THE purpose of this series is to show what a hard Brexit could do to Scotland, so it seems only right to highlight one industry which is eagerly anticipating withdrawal from the single market and European Union because its employers and workers think they are being given a “sea of opportunities”.

The Scottish fishing industry is virtually unanimous in welcoming Britain’s exit from the EU.

The industry insists that post-Brexit the UK will have control of its seas – the so-called Exclusive Economic Zone which has some of the best fishing grounds in the world.

Scottish Fishing Federation (SFF) chief executive Bertie Armstrong, pictured, said: “The goal is clear – to grasp the enormous opportunity that Brexit presents. The figures quoted in the (UK Government) White Paper illuminate the potential with EU vessels catching 683,000 tonnes (£484 million revenue) of fish in UK waters compared with UK vessels catching 111,000 tonnes (£114m revenue) in EU waters.

“This is a world-class natural resource, for which full rights and responsibilities will transfer to the UK at the point of Brexit. It is a precious national asset that will last into perpetuity and which must not be traded away in the forthcoming negotiations.

“For fishing communities the length and breadth of the UK, Brexit is a golden opportunity – indeed a sea of opportunities – which we must not squander.”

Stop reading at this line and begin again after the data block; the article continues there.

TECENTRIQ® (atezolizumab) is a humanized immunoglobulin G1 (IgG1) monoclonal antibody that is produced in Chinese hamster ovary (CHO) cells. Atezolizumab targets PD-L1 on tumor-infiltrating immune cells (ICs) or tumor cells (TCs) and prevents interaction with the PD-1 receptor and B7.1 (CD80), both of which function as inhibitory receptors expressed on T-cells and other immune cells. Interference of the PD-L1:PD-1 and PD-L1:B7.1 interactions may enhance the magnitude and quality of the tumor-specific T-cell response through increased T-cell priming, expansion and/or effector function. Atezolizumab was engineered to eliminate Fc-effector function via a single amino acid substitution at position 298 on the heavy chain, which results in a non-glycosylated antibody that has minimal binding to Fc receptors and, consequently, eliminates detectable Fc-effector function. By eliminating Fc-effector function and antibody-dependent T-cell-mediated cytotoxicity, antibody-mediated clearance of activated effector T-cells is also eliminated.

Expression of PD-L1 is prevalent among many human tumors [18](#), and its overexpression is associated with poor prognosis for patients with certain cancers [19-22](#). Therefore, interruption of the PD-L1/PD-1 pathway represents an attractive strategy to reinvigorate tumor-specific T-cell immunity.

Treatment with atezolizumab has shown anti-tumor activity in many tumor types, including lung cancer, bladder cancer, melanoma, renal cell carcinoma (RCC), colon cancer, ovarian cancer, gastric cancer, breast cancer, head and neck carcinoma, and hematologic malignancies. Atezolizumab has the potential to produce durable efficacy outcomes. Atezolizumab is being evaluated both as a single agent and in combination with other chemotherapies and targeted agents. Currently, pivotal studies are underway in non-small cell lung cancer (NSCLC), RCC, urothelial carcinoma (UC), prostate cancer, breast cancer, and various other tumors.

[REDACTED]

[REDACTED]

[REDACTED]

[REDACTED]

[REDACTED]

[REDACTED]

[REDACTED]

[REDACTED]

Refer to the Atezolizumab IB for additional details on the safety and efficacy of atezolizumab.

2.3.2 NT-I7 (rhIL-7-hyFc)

According to the industry’s analysts, almost 60 per cent of the UK’s fish are caught by non-UK vessels under the common access granted by the Common Fisheries Policy (CFP).

The SFF says the CFP is a remote and flawed system characterised by unacceptable compromises. On Brexit the CFP will no longer apply to the UK, creating the opportunity to put in place a reactive, effective fisheries management system tailored for our own needs.

An SFF spokesperson said: “The industry looks forward to a new era of close and meaningful cooperation and collaboration with Government in developing and executing the new management and decision-making arrangements.

“Considerable additional resource, supported by a competent management system, will result in increased economic activity in the fishing fleets, the communities that support them and the downstream supply chains.”

The SFF is concerned about fishing being used as a bargaining chip in future UK-EU deals – “there must be no trading away of access for non-fishery reasons in Brexit negotiations,” is their stated position.

Armstrong therefore welcomed assurances by Scottish Fisheries Minister Fergus Ewing and Scottish Secretary David Mundell that fishing will not be used as a bargaining chip.

The chief executive said: “There would appear now to be a consensus on the part of the UK and Scottish governments that the fishing industry simply must not be deployed as a bargaining chip in the Brexit negotiations.

“David Mundell’s evidence to the Scottish Parliament committee this week and Scottish Fisheries Minister Fergus Ewing’s statement to MSPs in January are equally clear about that.

“This is very welcome news for many rural communities in Scotland which depend on the industry for jobs. Of course there is a long, long way to go, but we look forward to regaining control of a key natural resource for the benefit of this and future generations.”